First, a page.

Overnight between Sunday and Monday, foreign reports attributed an attack in Syria to the IDF.
This is the first attack attributed to the IDF since July 28 when news first broke that around 700 IDF air force reservists had actually quit in protest against the government’s judicial reform.
Unlike in March, when many people were signing letters, but bluffing or still sitting on the fence, these around 700 had actually quit, and at the same time as around 10,000 reservists announced they would quit in the broader military.
Many questioned whether the air force could continue to function with such stark losses.
Did the likely IDF attack on Syria prove that somehow the air force is still able to carry out all of the many security needs the country relies on it on?
Is the IDF still ready for battle?
The answer is likely that it is a positive sign for the moment about the IDF’s readiness, but that no one can make any guarantees going forward far into the future.
First of all, the general picture is constantly evolving week by week.
In May, the IDF could report that its incoming draft statistics remained relatively consistent with past numbers, in spite of the judicial overhaul debate and reservist quitting wave. Some partial statistics also came out regarding July, but it is still too soon to know if that picture has changed following July 28.
Anecdotally, young IDF recruits seem to be less impacted regarding being drafted into the IDF than older reservists, but that could change if the crisis continues to drag.
Also, new recruits, while crucial for the future, are relatively useless to the air force for now. It can take several years or more before a new recruit gets assigned to be a pilot in complex combat missions.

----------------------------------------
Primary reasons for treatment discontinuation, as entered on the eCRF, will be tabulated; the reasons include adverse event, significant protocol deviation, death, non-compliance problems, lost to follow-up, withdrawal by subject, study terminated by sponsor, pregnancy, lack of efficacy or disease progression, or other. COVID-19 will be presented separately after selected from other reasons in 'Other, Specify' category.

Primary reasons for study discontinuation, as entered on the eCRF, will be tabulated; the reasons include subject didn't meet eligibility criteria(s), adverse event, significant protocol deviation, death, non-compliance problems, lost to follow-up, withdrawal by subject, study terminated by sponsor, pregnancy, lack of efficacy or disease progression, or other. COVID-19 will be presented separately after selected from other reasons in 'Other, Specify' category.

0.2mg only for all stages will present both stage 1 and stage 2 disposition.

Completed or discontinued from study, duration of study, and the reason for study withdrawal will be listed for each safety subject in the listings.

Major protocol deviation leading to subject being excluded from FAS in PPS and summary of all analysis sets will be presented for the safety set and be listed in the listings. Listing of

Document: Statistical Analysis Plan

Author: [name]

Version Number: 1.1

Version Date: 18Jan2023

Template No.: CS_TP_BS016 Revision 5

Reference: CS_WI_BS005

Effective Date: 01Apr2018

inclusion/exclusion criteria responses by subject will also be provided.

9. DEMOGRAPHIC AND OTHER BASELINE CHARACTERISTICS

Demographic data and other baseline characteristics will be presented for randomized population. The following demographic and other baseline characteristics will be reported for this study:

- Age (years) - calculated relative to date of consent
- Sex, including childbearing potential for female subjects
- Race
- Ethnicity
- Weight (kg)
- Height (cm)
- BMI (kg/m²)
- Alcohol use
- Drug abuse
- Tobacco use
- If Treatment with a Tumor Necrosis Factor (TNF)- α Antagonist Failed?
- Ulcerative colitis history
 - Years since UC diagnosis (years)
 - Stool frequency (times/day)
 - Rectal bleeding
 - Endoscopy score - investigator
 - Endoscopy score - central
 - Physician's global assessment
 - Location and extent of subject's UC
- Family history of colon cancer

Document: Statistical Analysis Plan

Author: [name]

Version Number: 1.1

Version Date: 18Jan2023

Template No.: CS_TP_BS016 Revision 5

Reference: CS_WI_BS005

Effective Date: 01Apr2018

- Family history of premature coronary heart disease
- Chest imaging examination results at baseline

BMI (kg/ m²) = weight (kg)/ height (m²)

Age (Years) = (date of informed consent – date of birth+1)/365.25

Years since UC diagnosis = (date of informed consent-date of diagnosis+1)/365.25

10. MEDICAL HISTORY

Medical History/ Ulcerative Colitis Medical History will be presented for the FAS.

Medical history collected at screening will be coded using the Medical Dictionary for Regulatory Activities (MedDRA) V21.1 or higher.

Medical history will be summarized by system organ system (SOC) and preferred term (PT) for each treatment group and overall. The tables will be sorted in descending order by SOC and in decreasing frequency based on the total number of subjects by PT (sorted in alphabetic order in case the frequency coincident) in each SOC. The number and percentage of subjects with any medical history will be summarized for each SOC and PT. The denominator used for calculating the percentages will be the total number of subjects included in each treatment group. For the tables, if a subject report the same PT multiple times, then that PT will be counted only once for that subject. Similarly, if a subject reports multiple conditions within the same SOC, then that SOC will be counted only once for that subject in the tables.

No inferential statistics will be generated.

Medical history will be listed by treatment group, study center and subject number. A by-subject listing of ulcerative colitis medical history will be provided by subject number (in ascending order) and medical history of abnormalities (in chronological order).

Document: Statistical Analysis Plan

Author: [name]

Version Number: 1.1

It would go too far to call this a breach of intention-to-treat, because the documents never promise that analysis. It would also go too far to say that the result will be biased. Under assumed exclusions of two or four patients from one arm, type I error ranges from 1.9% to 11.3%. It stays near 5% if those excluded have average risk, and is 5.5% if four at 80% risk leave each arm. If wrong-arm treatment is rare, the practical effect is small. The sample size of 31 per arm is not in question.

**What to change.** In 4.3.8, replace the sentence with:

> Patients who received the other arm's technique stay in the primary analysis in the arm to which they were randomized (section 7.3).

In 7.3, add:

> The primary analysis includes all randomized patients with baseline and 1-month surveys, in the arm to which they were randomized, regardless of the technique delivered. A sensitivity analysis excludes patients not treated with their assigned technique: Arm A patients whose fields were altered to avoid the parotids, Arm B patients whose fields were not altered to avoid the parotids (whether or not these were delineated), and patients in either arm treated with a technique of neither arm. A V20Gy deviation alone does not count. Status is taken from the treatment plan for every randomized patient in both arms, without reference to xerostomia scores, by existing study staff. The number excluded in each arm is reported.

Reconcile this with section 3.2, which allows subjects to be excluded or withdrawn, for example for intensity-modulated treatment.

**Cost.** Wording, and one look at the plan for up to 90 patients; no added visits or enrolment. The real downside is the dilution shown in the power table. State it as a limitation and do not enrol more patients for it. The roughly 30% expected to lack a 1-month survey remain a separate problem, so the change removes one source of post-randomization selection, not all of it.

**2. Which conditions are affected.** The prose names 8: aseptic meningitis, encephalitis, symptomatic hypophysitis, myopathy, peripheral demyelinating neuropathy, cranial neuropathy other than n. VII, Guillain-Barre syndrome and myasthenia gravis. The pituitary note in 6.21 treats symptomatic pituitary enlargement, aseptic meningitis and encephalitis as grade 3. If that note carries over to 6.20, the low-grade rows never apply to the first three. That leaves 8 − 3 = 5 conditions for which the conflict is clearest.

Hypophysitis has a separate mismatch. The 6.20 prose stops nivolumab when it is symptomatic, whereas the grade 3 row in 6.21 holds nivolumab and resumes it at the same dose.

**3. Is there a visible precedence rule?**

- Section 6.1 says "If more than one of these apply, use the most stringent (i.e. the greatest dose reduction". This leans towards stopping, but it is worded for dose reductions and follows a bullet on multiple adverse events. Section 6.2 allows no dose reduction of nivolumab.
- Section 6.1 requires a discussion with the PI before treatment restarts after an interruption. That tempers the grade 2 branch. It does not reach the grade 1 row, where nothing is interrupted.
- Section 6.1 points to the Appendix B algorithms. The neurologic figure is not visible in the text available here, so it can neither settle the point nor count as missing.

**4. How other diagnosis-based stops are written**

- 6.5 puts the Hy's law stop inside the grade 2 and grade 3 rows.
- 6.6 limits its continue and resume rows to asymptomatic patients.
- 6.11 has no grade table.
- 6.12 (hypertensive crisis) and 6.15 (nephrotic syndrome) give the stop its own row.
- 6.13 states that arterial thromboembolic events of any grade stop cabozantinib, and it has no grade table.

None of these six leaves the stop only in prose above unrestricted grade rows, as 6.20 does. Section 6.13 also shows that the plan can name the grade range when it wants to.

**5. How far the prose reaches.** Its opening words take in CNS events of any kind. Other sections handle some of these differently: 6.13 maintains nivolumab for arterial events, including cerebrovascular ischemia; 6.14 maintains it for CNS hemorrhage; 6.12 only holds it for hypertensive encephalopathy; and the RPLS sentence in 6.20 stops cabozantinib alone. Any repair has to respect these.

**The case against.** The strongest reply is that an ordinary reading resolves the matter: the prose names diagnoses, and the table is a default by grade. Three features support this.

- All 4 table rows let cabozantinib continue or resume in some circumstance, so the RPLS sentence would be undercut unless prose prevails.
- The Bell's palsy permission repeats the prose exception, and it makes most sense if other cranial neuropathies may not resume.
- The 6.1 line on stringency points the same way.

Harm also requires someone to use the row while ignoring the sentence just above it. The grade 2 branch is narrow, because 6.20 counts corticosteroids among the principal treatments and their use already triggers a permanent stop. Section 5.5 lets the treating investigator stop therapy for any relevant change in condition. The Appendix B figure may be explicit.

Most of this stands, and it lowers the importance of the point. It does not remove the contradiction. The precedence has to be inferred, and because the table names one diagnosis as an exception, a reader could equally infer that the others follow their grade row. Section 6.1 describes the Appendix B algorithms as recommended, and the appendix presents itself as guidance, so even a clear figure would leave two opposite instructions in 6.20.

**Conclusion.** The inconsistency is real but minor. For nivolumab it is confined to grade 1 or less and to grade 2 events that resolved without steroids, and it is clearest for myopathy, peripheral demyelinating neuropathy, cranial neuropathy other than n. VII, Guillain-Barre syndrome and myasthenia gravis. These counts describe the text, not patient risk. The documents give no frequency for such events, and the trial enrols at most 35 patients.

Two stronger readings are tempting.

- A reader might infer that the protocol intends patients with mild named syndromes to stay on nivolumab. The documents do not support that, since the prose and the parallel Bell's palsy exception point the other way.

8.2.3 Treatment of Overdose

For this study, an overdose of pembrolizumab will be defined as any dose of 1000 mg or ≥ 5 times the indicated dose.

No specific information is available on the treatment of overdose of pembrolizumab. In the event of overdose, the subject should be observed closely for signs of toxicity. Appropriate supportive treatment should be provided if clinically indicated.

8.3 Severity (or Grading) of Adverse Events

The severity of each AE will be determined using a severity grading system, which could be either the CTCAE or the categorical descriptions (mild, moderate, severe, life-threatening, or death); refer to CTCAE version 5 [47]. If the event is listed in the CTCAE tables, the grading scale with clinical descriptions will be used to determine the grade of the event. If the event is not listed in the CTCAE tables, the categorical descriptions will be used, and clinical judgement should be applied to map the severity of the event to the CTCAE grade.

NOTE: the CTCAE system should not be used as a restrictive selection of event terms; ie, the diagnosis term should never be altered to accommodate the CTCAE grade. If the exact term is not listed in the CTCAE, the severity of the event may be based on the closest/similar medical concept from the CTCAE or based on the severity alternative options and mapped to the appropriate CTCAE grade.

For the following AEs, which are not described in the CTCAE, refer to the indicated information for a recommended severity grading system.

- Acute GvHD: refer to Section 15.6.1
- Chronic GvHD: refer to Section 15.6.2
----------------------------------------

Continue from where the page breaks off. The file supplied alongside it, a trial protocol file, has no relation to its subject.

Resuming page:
The July 19 attack on Syria was the last one attributed by foreign sources to the IDF before Monday.
That attack on Syria did come around the same time that the IDF confirmed a spike of hundreds of reservists quitting up from only dozens at earlier points.
Some interpreted that attack as a signal to Iranian proxies in Syria, Hezbollah, and others that the air force was still fully operational.
The Jerusalem Post has learned that while the IDF views itself as able to continue routine MABAM “war between the wars” campaign operations in Syria and elsewhere with its current reservist losses, this might not apply if Israel was engaged in a wider war.
The difference is basically that routine attacks in Syria and the region require a limited number of aircraft.
A minimum number of experienced fighter pilots can keep those going.
In contrast, a broader operation against Iran or a war with Hezbollah, if necessary, would require “all hands on deck,” and the air force might suffer significant losses in firepower and efficiency, even if it could still fight.
Top IDF official statements have also gradually shifted from saying that the IDF is fully ready, to that it is generally ready, but already damaged and with potentially more significant damage in September and October if the crisis is not solved.
So it would seem that the attack in Syria announced Monday would indicate that Israel’s MABAM is still on track for now, but with little in terms of guarantees for the future.